But Andi, that doesn't really work when you enter something like 1a, 1- or 2abcd.. ( basically any numbers followed by a character or string)

    And when user input ' - ', it goes straight into getchar()? If true, is it because of scanf() itself only reads the format specified by the coder, other than that it will be discarded? Well this is what I thought of after setting up breakpoints and monitor the values in each variable.

    If I'm wrong, hope you can explain it step by step. Thanks!

    Oh and I modified your code to be able to fix the problem I mentioned. Is this okay?
    *ps : it doesn't work after I enter 111ddd , and +
    Code:
    #include <stdio.h>
    #include <stdlib.h>
    
    
    int main()
    {
        int nr = 0, ch;
    
    
        printf("Enter number: ");
        do
        {
            scanf("%d", &nr);
            while ( (ch = getchar()) != '\n' && ch != EOF){
                if(ch > 1){
                    printf("\nError : ");
                    while ( (ch = getchar()) != '\n' && ch != EOF);
                    scanf("%d",&nr);
                }
            }
            if(nr < 1){
                printf("\nError : ");
            }
        } while (nr < 1);
    
    
        return 0;
    }
    Last edited by xeon321; 11-19-2012 at 06:21 AM.

  7. #7
    Registered User
    Join Date
    May 2012
    Posts
    1,066
    Quote Originally Posted by xeon321 View Post
    But Andi, that doesn't really work when you enter something like 1a, 1- or 2abcd.. ( basically any numbers followed by a character or string)
    My code is tolerant and accepts a number if the input starts with it and discards any following characters.
    If you only want "clean" numbers (nothing before and after) I suggest a combination of fgets() and sscanf() because mixing scanf() and getchar() is always tricky.
    Code:
    #include <stdio.h>
    #include <errno.h>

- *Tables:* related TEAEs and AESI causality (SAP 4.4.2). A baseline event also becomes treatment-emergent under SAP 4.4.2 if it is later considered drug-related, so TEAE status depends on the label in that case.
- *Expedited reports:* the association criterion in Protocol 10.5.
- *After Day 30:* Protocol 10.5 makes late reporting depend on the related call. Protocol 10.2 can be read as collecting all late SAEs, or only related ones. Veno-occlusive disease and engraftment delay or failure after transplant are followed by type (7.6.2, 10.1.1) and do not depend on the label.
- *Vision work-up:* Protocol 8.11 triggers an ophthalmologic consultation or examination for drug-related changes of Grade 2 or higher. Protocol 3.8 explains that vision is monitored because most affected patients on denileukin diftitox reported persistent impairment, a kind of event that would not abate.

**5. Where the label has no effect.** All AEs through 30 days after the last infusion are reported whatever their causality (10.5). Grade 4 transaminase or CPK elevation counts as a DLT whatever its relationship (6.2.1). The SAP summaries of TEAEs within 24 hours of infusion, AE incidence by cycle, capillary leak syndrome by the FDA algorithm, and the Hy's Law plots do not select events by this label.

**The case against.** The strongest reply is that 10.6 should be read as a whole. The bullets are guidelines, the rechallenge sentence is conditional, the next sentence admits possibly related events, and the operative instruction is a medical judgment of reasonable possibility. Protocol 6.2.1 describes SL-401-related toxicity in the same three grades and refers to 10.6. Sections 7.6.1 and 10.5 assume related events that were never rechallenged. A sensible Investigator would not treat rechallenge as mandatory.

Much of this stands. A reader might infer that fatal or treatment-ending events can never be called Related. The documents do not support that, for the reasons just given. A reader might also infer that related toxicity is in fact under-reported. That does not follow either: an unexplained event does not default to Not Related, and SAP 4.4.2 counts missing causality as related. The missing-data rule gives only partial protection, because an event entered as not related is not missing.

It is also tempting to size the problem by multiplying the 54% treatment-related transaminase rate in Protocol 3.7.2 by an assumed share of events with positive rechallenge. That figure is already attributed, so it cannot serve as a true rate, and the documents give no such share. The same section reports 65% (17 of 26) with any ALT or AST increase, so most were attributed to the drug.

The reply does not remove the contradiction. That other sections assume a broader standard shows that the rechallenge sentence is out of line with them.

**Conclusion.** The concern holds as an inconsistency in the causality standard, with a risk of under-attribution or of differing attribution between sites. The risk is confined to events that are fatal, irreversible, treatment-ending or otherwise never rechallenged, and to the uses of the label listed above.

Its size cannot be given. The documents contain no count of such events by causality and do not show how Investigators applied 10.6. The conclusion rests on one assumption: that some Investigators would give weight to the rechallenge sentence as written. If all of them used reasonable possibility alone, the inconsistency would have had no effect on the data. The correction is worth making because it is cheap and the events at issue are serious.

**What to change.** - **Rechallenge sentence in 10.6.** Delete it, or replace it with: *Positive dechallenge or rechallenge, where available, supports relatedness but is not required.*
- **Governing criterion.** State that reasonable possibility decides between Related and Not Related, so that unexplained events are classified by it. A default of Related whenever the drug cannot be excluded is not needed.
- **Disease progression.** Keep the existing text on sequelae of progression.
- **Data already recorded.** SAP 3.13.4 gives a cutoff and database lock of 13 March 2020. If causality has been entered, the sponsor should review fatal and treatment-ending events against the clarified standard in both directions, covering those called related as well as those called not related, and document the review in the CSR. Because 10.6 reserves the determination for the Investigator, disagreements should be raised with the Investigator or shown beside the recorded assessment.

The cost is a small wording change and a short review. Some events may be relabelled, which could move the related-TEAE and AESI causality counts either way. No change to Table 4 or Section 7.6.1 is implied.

#include <string.h>
     
    int main(void)
    {
        int nr, items;
        char ch;
     
        while (1)
        {
            char buf[20];
    
            printf("Enter number: ");
            fgets(buf, sizeof(buf), stdin);
    
            errno = 0;
            items = sscanf(buf, "%d%c", &nr, &ch);
            if (items == 2 && ch == '\n')
                if (errno == ERANGE)
                    puts("Number out of range, try again");
                else if (nr > 0)
                    break;
                else
                    puts("Number must be greater 0, try again");
            else
                puts("Not a number, try again");
    
            if (buf[strlen(buf) - 1] != '\n')
                while ((ch = getchar()) != '\n' && ch != EOF)
                    ;
        }
        printf("The number is %d\n", nr);
         
        return 0;
    }
    On line 10 we start an infinite loop.
    On line 15 we read the input into our buffer.
    On line 17 we set "errno" to 0 so that we can be sure that any error we get is from sscanf() on the following line.
    On line 18 we try to extract a number from the input and the character following the number. We also store the return value from sscanf().
    On line 19 we check if we've got two items from sscanf() (the number and the following character) and if the character is the newline (thus there was nothing after the number).
    If both conditions are true we check if the number is a valid integer. If the number is out of range (either smaller than INT_MIN or bigger than INT_MAX) than "errno" will be set to ERANGE (a macro defined in <errno.h>).